The 7 Personal Finance Articles We Loved This Week

If you’ve been reading TFD for a while now, you might know that I have one negative quality that holds me back more than anything else when it comes to money: avoidance and procrastination. I don’t consider myself a lazy person necessarily, but it’s hard for me to find the motivation to do certain things until the last minute. And one thing that used to plague me was spending little amounts of money mindlessly and not checking my bank or credit card accounts. And wouldn’t you know it — I was making life harder for myself than it had to be, and I ended up a (relatively small) debt situation to take care of.

It took time to figure this out for myself. One thing that helped was reading about simple ways to make everything easier on myself — which is why I really enjoyed ESI‘s pick from Prosperlyway, which details the ways we lie to ourselves that are keeping us from getting really good with money. For me, being honest with myself meant learning that I needed to actually face my bank account before I would magically start getting better with money. I especially loved this suggestion from the article, in response to how many of us lie to ourselves by thinking a fancy gym membership alone will encourage us to get healthier:

Not only are we wasting money on unused memberships, we are also wasting money on brand-spanking-new workout gear that also goes unused (gear envy is no joke).

Now, I am NOT telling you to give up on the gym and save that money instead. Maintaining your health has quantifiable benefits of its own (future post coming).

But I AM telling you to get a grip. Be cognizant of the trade off. Maybe you should ease into a workout routine at home before jumping into an annual gym contract. Or enforce a penalty on yourself if you skip the gym. Or sign up for a month-to-month contract.

Be sure to read the full post, as well as the rest of this week’s great picks!

1. You’re Lying To Yourself — And It’s Hurting Your Wallet – Prosperlyway

“Humans are ego-driven creatures. For many people, it’s easier to pad your ego than face a tough truth. When it comes to your wallet, this can be a dangerous fact. And when the average American cannot afford a $1,000 unexpected expense, it’s more important than ever to be thoughtful and deliberate with your financial decisions.”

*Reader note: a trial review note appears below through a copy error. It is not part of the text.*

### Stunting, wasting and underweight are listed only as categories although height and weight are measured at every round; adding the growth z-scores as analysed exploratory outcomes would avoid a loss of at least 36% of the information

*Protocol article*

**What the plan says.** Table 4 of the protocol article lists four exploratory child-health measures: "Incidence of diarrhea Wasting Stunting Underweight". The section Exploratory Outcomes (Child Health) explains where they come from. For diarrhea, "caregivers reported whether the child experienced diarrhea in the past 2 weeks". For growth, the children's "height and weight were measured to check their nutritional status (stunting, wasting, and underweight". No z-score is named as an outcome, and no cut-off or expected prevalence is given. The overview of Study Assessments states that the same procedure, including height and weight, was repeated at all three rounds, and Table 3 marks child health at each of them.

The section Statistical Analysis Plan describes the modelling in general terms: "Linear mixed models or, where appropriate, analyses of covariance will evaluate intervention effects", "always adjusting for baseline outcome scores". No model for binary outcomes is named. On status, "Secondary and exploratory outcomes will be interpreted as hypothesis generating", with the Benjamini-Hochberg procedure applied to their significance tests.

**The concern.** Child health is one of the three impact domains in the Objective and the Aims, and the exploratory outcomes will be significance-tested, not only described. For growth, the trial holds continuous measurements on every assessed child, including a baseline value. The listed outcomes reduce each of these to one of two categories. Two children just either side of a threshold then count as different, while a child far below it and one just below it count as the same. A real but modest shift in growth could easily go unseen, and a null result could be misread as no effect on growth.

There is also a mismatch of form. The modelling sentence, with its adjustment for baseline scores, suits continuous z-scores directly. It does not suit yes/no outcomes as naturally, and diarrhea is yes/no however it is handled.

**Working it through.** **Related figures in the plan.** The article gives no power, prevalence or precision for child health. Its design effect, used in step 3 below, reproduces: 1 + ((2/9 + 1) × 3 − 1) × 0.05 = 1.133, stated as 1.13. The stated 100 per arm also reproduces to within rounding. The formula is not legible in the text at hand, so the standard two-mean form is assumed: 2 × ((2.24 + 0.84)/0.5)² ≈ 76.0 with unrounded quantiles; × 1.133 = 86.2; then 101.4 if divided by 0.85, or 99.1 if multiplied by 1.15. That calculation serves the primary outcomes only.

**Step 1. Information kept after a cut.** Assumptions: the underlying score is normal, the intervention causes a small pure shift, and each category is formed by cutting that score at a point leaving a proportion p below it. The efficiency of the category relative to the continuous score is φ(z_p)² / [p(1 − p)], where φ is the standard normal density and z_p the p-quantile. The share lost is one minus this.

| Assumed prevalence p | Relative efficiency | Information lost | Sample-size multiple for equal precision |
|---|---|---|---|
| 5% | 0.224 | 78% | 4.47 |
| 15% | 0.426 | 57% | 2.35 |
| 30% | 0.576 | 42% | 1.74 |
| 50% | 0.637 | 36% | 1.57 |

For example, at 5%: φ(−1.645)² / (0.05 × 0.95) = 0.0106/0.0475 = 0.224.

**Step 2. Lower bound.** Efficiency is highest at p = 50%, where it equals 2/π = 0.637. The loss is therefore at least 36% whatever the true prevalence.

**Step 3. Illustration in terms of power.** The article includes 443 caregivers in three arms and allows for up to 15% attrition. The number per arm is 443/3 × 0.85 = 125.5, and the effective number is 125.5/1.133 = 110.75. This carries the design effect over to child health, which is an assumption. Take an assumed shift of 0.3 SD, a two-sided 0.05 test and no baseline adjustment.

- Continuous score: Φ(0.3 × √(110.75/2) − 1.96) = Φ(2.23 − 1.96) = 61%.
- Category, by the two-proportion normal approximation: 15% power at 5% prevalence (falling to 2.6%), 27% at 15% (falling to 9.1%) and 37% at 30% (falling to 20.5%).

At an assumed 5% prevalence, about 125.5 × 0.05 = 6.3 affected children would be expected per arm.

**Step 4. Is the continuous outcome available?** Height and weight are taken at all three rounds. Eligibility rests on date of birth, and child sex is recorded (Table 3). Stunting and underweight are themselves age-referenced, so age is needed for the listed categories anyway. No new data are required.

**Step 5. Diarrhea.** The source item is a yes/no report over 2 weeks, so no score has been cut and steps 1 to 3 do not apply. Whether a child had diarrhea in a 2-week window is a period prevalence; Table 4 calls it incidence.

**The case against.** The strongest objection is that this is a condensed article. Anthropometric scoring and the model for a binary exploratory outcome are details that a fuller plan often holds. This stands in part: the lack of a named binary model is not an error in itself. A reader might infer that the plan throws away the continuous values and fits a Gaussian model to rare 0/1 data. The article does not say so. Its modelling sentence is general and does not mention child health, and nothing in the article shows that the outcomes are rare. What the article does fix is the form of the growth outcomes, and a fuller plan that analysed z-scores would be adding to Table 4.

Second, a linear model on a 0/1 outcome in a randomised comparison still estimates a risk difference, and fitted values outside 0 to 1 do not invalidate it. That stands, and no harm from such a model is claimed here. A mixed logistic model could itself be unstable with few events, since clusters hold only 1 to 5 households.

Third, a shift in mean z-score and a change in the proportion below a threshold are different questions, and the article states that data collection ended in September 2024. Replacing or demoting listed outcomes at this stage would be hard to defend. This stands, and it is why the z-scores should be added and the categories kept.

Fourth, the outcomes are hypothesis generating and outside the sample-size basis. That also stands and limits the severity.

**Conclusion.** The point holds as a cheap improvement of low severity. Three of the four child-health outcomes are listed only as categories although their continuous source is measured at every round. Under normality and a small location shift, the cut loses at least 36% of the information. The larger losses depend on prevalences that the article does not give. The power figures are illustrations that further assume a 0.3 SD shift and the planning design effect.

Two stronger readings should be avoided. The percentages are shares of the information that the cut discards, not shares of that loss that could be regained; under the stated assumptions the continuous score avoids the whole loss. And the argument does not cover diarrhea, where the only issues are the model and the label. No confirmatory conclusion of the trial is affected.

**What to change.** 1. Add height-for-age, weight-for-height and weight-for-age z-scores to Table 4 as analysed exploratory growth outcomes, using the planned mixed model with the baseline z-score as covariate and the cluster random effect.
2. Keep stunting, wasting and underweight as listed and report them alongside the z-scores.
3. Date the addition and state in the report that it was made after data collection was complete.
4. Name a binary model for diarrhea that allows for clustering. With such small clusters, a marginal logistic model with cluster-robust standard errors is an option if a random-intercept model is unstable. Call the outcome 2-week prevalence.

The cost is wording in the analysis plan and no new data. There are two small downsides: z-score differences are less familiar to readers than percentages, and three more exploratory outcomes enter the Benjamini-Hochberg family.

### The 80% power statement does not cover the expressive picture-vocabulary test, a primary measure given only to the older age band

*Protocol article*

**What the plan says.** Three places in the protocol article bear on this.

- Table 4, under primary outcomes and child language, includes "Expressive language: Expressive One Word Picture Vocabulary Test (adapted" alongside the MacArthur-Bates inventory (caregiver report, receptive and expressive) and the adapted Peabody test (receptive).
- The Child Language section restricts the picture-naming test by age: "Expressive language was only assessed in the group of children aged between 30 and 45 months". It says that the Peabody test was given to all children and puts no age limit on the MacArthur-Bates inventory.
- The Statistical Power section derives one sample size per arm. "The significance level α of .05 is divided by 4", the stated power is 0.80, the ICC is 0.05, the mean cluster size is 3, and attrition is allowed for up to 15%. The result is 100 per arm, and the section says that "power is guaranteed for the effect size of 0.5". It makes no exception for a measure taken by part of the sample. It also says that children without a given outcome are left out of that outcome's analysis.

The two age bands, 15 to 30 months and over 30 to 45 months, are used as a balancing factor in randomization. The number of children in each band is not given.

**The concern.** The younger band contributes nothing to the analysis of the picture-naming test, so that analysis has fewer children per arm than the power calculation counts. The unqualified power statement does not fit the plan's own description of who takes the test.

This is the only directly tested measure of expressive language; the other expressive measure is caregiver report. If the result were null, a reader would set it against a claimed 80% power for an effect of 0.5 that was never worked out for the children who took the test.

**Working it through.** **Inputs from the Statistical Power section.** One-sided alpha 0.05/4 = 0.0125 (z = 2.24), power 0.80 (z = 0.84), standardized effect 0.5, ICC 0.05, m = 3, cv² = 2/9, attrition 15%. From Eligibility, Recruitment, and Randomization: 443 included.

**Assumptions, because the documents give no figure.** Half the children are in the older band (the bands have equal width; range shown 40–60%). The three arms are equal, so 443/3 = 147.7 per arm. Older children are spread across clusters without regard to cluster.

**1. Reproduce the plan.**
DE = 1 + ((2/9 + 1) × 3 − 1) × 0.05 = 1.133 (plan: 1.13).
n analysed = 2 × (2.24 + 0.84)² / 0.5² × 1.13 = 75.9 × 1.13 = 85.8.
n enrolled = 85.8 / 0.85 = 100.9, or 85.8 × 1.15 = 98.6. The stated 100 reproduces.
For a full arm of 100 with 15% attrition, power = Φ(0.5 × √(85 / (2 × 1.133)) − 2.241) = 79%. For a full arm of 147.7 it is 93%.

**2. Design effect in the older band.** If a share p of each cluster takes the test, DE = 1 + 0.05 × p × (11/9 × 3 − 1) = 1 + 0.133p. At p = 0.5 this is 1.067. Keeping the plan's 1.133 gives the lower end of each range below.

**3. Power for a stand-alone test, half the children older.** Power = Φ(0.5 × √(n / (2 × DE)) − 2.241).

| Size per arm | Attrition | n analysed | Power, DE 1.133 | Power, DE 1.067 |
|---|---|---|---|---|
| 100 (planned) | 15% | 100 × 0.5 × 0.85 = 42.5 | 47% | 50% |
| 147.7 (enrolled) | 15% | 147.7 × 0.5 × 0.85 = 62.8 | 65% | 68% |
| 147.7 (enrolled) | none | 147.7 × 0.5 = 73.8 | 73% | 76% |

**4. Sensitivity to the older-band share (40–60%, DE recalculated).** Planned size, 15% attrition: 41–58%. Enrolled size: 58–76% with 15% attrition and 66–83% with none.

2. Why You Shouldn’t Care About Others’ Finances – A Journey We Love 

“Have we become too voyeuristic about other people’s money? Have we become too judgmental about what other people decide what they want to do (or not to do) with their money? I think the PF world is becoming too judgmental. As long as they can afford it, then why do you care about other people’s business?”

3. How To Handle Expensive Family Expectations – Frugalwoods 

“Money is a scorching hot, third rail of a conversation for most people to begin with — no wonder it’s the leading cause of divorce in the US — and layering on the equally eviscerating dynamics of family relationships can make this topic feel insurmountable. But I’m pretty sure it doesn’t have to be this way.”

4. Why Side Hustles Are Made For Modern Millennials – The Origami Life 

“At any point, my job could be replaced by more senior or junior roles, consultants, contractors, freelancers, or realistically — it could be moved offshore to cheaper labor or eventually automated. I realized that I was just a small cog in the machine and I had no real power. I felt powerless, and frankly, it threw me into an existential crisis.”

5. 10 Things You Are Doing to Make Life Harder Than It Needs To Be – The Savvy Couple 

“I want to show you that making life simple again is possible. Life is this precious journey of time that you need to remind yourself not to take for granted. Each day you are alive and breathing is another blessing from above. Take advantage!”

6. Successful Careers and Failed Relationships – Optimize Your Life 

“As someone who has read a lot of biographies of successful people, I have found that one of the defining factors of these characters is a singular focus and drive. They are obsessively focused on one aspect of their life and they use that focus to push them to the top. One recurring theme that I find is that an inordinate number of these people seem to have major problems in other areas of their lives.”

7. You Are Going To FAIL – A Financial Savvy Doc 

“If you are succeeding in everything you do, then you’re probably not pushing yourself hard enough. And that means you’re not taking enough risks. You risk because you have something of value you want to achieve.”

Image via Unsplash

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